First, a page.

These discussions lasted all day long, while the Jacobite troops remained lined up motionless, prey to cold and hunger. Late at night, an attack on the English camp was ordered, but it was repulsed.
Demoralized, hungry and disconcerted by the absurd management of the situation by their commanders, the Jacobite soldiers retreated, without having the possibility to rest during the night. Some, exhausted, threw themselves in prey to sleep along the road and were surprised and massacred by pickets of English soldiers.
At dawn on April 16, Charles Edward deployed his troops; his entire army consisted of just over 5,000 men, including the two battalions of the Jacobite regiments of the French army, the Écossais Royaux and the Brigade Irlandaise, and a few hundred poorly armed cavalrymen. Artillery counted only thirteen old light field guns of French origin. The Highlanders were arranged in order by clan, forming two lines, while Lord Kilmarnock”s weak cavalry and the French-Irish troops were in reserve. On the other side of the battlefield deployed the fifteen well-trained regiments of infantry of the Duke of Cumberland, including three Scots from the clans loyal to Hanover, and two regiments of dragoons.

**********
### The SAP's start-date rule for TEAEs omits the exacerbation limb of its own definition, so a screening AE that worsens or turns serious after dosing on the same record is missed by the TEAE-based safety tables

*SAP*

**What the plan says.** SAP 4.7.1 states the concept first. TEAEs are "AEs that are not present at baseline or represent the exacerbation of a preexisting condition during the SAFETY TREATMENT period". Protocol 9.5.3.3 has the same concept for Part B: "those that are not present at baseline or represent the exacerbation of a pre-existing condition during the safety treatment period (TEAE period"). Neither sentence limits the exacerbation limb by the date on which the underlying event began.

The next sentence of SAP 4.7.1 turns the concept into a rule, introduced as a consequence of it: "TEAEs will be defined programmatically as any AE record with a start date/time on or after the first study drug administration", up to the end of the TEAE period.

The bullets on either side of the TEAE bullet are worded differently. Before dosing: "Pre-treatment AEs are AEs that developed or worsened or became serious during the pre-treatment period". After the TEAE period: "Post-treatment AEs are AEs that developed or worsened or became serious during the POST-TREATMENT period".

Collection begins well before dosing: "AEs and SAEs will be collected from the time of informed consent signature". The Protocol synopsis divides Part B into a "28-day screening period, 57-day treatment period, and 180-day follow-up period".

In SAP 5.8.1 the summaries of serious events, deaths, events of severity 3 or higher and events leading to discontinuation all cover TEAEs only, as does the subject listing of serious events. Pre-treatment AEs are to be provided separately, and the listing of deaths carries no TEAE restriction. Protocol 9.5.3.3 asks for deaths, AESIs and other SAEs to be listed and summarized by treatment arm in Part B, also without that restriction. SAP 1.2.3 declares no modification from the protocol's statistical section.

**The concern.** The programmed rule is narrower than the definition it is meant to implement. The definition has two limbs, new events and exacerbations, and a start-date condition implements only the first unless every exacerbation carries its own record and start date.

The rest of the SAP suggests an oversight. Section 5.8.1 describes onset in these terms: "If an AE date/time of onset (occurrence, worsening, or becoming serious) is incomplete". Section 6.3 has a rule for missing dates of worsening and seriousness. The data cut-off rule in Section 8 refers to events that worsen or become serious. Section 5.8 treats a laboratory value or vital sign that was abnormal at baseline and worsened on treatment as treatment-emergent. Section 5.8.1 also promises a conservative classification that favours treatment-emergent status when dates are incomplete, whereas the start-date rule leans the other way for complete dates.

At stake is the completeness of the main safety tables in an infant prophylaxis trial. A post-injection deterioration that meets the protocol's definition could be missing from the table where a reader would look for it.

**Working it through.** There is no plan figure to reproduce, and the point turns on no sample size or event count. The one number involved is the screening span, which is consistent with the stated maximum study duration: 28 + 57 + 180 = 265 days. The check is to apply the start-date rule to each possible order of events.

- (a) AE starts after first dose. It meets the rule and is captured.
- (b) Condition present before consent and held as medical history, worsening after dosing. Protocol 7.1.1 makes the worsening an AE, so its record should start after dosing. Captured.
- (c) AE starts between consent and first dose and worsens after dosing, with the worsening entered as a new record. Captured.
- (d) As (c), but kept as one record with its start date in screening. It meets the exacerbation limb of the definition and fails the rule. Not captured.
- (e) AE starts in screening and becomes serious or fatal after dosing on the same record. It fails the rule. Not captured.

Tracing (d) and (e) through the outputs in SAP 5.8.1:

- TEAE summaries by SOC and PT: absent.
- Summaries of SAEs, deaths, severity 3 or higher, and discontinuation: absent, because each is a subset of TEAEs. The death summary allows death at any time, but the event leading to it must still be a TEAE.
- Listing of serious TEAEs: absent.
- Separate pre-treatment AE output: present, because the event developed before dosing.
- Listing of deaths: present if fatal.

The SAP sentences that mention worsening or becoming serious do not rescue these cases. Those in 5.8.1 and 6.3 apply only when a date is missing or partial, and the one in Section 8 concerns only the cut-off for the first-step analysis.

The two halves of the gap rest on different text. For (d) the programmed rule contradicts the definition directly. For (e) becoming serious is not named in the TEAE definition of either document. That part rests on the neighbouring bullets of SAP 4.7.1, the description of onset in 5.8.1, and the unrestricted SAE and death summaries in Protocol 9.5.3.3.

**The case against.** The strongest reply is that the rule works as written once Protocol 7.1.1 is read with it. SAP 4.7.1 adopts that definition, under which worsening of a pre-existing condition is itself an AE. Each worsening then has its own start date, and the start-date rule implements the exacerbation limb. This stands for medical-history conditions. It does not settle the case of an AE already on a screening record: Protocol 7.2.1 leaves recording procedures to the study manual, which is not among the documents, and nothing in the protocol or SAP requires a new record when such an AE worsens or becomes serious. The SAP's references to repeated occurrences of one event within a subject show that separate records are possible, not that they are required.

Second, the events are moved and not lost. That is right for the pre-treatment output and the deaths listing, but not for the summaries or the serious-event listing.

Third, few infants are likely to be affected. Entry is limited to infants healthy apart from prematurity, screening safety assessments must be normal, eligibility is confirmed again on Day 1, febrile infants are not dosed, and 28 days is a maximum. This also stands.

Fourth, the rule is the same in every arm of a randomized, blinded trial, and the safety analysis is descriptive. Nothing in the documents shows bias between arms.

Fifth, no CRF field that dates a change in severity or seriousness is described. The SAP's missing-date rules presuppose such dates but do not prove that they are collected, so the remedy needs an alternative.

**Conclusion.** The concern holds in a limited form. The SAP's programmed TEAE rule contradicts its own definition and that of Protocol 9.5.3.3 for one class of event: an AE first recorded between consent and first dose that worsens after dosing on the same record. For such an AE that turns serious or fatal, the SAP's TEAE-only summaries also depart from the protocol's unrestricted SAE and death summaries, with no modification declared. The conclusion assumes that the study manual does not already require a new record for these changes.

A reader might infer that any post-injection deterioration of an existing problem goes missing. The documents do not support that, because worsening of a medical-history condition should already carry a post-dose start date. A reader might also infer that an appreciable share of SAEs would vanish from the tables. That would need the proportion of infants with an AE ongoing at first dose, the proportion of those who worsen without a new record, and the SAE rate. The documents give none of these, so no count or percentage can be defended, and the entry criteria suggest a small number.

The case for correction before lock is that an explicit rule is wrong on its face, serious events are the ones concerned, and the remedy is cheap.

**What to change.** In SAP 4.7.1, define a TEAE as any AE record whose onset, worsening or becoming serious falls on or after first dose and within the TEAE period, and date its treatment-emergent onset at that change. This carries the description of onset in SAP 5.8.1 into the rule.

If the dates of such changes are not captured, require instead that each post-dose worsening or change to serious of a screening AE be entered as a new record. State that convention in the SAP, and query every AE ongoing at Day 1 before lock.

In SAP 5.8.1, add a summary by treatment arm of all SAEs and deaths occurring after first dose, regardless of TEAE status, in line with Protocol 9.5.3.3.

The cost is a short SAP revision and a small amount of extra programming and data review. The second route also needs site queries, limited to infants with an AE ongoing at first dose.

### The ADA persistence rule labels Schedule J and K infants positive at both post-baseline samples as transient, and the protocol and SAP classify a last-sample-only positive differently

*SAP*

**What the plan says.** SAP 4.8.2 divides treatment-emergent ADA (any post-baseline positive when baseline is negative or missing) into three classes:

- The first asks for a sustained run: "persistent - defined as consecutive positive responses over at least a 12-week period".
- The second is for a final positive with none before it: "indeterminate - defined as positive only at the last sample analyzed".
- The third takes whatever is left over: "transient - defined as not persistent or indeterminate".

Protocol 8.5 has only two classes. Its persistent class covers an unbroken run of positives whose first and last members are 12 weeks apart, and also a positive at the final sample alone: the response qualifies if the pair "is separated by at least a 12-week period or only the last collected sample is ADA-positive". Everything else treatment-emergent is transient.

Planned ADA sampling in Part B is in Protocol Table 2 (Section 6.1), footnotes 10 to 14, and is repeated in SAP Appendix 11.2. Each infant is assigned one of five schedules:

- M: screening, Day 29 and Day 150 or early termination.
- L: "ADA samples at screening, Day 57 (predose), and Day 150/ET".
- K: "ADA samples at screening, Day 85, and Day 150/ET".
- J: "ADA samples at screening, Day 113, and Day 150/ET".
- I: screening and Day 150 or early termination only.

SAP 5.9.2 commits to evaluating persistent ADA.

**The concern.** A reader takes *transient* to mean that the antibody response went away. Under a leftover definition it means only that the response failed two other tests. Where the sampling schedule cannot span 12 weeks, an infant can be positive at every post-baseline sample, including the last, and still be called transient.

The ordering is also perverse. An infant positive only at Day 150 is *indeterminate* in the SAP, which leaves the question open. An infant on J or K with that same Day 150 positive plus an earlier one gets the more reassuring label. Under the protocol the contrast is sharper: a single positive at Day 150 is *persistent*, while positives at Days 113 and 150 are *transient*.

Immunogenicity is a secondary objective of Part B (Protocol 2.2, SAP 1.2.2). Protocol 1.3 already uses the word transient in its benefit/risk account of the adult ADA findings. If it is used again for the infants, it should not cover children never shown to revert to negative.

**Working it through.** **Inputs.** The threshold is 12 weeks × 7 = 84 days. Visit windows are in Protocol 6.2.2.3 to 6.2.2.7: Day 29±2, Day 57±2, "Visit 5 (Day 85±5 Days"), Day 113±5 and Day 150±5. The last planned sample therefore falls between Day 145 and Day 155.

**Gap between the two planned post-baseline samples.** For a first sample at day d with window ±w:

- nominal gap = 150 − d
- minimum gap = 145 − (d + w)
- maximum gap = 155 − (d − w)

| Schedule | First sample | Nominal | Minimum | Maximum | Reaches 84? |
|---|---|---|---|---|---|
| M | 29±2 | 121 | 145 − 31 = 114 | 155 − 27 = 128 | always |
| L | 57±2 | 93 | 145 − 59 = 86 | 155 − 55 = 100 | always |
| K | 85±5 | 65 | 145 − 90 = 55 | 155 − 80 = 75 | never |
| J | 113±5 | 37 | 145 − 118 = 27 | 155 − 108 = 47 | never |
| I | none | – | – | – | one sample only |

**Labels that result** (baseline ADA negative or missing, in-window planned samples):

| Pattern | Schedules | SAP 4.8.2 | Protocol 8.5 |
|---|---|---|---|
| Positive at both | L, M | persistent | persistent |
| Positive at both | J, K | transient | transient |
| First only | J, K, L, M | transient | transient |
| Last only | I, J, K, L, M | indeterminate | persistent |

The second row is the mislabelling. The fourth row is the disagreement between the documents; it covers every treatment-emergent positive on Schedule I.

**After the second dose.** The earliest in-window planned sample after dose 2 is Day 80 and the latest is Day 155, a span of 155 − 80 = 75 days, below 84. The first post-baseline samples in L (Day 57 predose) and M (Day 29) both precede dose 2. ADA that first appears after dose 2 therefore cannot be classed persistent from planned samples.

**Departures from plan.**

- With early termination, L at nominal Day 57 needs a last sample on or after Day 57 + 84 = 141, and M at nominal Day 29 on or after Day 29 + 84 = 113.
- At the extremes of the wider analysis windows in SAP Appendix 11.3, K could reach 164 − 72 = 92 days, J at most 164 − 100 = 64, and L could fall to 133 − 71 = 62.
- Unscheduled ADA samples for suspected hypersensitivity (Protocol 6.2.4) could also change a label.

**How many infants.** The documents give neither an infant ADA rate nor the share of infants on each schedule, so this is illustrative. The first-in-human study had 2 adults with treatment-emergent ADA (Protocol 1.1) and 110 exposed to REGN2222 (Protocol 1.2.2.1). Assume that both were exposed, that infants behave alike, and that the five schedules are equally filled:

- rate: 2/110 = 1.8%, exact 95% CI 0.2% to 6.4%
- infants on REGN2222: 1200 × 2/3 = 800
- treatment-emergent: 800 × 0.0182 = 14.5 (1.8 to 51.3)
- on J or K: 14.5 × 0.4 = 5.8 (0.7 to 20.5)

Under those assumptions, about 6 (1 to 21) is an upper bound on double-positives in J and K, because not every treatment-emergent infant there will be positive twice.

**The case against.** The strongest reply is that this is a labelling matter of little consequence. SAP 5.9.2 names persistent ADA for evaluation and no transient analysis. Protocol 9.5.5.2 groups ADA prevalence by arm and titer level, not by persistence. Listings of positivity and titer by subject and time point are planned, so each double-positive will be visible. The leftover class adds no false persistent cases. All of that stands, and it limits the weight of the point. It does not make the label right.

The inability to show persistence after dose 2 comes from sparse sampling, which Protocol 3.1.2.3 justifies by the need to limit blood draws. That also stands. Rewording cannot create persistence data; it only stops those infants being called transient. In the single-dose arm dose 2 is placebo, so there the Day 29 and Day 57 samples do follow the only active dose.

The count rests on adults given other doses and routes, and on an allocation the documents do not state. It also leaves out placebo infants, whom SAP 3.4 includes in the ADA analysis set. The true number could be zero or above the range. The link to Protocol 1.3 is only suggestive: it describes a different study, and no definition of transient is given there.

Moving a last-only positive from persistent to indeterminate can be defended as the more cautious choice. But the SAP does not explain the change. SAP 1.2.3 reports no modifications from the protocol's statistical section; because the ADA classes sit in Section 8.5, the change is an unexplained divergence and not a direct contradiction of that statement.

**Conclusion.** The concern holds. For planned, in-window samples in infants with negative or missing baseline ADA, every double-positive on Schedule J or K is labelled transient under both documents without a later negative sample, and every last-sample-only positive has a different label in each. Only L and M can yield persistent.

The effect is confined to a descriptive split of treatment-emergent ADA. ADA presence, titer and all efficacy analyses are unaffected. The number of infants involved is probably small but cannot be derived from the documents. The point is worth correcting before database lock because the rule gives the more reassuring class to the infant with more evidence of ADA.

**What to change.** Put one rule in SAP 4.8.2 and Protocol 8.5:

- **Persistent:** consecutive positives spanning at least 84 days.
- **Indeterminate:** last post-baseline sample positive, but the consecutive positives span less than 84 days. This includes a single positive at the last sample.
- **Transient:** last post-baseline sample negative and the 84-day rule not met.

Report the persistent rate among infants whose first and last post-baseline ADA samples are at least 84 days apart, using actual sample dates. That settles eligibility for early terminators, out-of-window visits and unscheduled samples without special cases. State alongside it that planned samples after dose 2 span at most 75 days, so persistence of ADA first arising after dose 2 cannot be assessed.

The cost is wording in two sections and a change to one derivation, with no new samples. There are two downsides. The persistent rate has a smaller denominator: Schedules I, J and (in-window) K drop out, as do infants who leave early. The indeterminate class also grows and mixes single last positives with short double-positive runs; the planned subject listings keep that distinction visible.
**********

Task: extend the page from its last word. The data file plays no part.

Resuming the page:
The English army under the orders of Lord Cumberland was deployed in three lines: the first two (commanded respectively by the Earl of Albemarle and Major General John Huske) were composed of six battalions, while the third, held in reserve, consisted of three battalions under the orders of Sir John Morduant. The sides were protected by cavalry, while the artillery, much more powerful than that available to the Jacobite army, was deployed in the spaces between the various battalions. Finally, on the left side of the deployment were positioned three battalions of Scots loyal to the House of Hanover, which constituted the militia of Argyll; these last ones had, according to the English plans, to encircle the rebel army, taking it from the side. Most of the information on the disposition of the army of the Duke of Cumberland is had, in addition to the military dispatches, from the two letters that the then Major James Wolfe wrote the day after the battle.